Colorectal cancer (CRC) can be diagnosed after the onset of symptoms or through screening. Symptoms from the local tumour may be rectal bleeding, abdominal pain and a change in bowel habits. Abdominal distension, nausea and vomiting may also be symptoms resulting from obstruction. An iron deficiency anaemia can be an indicator of colorectal cancer.
A screening programme for colorectal cancer in the Netherlands started in 2014, inviting all persons aged between 55 and 75 for an immunohistochemic fecal occult blood test (iFOBT) every two years.
After a positive iFOBT, participants receive the advice to undergo a colonoscopy. Patients with an increased risk of CRC have an indication for surveillance colonoscopy and do not participate in the screening programme. This includes patients with familiar CRC, a history of adenomas or CRC, or inflammatory bowel disease (IBD).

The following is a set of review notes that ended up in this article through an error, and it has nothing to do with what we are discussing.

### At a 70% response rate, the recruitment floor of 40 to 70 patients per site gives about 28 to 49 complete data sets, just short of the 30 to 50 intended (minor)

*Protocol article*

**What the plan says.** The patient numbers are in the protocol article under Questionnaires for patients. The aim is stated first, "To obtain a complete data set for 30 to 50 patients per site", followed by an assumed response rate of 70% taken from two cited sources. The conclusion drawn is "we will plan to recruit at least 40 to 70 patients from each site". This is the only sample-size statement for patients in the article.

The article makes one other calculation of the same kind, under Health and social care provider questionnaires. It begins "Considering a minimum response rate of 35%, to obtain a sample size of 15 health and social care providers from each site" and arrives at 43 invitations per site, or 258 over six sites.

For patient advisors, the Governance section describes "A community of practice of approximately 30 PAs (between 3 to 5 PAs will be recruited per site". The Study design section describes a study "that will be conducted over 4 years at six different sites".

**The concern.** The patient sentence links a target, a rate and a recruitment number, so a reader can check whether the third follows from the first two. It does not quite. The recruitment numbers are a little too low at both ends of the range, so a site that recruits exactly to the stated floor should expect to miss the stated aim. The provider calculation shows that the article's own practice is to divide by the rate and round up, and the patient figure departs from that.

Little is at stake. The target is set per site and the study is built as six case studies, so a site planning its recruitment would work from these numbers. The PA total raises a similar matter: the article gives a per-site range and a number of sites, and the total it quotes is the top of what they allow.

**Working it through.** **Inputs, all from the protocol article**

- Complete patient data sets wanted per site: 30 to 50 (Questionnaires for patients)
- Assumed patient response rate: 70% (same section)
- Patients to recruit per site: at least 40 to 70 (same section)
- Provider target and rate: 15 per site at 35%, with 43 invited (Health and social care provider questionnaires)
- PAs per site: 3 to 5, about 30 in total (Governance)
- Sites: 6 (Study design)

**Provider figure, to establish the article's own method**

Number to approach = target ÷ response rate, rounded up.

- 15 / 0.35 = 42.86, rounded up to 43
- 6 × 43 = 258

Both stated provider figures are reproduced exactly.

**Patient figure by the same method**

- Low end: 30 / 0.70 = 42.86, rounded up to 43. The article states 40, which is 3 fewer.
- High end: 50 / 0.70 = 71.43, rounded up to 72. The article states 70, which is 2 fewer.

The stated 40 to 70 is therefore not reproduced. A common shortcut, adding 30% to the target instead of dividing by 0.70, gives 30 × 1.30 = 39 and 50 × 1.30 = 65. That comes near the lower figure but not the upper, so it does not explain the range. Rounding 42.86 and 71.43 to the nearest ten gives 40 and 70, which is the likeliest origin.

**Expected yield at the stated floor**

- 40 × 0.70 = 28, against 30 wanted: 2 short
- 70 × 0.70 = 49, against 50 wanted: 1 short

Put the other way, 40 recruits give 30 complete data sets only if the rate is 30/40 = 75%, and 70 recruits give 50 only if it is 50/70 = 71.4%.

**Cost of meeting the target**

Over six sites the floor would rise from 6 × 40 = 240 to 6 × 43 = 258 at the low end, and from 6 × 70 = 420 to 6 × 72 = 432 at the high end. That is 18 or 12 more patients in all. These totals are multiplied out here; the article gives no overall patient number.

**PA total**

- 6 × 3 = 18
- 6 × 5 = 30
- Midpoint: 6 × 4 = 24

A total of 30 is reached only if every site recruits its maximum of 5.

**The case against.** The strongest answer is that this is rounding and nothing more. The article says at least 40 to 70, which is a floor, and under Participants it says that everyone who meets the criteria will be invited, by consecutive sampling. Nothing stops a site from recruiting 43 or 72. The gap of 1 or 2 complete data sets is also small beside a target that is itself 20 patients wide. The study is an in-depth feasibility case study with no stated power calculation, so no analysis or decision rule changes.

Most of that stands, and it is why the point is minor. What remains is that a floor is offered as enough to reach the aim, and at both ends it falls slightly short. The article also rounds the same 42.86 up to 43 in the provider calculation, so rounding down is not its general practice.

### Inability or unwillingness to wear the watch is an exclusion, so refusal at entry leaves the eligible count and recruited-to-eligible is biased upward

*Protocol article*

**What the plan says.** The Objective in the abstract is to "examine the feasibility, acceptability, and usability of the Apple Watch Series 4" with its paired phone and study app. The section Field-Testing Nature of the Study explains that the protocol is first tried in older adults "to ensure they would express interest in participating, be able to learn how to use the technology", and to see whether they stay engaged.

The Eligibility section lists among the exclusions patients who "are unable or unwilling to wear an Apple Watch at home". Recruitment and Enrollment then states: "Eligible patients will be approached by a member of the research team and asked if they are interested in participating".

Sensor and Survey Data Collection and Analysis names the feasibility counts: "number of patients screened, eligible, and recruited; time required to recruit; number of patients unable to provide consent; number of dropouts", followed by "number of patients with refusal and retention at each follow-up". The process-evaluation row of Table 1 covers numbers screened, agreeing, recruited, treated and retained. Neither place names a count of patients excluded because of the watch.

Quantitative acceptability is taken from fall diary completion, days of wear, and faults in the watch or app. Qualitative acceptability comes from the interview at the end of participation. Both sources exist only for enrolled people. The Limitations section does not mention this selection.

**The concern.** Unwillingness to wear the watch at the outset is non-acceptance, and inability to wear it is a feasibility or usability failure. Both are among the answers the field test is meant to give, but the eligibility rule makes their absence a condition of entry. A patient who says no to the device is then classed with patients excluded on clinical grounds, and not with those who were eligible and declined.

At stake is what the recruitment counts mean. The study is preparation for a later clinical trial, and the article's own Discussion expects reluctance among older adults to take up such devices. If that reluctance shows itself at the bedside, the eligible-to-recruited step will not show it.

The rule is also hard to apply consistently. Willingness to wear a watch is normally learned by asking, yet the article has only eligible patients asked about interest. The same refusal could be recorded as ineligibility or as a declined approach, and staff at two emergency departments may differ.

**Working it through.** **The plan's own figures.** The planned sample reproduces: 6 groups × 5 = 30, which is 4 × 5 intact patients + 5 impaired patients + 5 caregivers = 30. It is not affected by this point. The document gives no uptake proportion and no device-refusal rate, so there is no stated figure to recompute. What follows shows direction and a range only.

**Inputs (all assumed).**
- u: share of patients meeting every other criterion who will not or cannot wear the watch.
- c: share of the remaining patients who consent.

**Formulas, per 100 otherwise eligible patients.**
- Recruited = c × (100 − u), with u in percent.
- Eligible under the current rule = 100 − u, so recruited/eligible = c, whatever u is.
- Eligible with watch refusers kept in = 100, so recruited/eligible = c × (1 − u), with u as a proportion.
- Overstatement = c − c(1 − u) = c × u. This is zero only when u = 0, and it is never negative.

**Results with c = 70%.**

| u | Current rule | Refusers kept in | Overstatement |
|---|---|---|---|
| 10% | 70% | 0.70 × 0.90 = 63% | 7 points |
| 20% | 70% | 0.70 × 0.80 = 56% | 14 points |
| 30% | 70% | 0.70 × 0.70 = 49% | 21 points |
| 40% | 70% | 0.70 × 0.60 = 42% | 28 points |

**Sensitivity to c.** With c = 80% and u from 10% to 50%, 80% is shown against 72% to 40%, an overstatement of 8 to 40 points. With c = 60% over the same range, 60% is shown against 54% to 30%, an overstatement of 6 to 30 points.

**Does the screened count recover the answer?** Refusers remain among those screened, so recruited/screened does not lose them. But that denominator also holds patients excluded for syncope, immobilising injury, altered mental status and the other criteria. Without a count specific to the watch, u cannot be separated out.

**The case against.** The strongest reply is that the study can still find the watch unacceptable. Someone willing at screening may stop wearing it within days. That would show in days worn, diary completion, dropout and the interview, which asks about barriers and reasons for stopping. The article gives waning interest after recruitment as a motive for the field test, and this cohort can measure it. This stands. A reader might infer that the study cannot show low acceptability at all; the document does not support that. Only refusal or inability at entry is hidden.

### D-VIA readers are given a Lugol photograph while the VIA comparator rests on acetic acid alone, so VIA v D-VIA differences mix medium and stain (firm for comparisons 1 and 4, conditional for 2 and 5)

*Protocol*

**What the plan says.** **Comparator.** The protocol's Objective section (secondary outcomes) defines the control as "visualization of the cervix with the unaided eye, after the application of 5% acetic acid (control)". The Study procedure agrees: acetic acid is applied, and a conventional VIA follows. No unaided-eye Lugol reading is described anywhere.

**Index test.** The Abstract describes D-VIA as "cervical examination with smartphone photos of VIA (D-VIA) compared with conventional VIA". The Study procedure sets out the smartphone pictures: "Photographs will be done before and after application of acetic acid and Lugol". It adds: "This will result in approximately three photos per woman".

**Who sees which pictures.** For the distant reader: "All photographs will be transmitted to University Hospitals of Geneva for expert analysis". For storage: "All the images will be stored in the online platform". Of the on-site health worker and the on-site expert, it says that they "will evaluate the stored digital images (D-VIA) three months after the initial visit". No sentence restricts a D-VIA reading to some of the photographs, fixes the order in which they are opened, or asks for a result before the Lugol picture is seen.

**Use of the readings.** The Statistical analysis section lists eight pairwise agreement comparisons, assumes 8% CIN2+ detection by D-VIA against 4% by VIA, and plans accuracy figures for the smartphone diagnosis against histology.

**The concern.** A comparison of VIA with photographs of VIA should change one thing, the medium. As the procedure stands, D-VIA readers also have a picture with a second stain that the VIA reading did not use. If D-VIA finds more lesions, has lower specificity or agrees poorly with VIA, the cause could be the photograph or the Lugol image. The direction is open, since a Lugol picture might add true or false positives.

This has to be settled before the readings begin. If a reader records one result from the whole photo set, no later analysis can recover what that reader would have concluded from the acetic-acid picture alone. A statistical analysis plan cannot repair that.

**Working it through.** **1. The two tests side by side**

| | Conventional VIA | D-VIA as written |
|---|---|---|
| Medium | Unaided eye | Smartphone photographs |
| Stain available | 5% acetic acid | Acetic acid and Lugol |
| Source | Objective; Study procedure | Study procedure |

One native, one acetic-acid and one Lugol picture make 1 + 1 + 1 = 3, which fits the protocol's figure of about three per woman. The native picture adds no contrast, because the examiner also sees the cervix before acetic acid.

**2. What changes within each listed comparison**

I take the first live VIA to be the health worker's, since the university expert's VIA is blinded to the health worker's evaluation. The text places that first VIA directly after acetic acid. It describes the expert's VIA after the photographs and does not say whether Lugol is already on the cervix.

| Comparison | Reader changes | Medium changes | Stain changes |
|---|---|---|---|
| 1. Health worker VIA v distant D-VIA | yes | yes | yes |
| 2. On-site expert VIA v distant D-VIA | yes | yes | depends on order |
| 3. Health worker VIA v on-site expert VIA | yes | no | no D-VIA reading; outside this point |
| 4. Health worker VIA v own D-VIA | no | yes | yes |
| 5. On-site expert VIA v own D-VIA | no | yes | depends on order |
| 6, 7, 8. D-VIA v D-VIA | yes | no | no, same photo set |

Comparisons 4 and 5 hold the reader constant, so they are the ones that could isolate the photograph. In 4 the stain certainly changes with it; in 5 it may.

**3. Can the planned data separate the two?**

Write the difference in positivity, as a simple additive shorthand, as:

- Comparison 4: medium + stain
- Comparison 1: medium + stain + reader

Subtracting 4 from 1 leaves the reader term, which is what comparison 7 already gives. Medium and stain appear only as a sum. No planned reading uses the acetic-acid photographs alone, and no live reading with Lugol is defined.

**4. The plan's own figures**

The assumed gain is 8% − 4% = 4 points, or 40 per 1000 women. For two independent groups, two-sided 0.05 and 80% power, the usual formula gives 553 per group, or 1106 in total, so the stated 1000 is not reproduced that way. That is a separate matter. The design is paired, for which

The diagnosis is based on the histologic confirmation of a biopsy that is obtained via a colonoscopy. The vast majority of colorectal cancer concerns carcinomas, originating from adenomas or from ‘flat / invisible’ dysplasia occurring in IBD. Other histologic types, such as neuroendocrine tumours or lymphomas, are rare. The Tumour, Node and Metastasis (TNM) staging system is the preferred staging system for colorectal cancer. For localised colon cancer, surgery is the only curative treatment. Treatment and prognosis depend on the local and distant extent of the disease. Other treatment options for colorectal cancer may include chemotherapy and radiotherapy.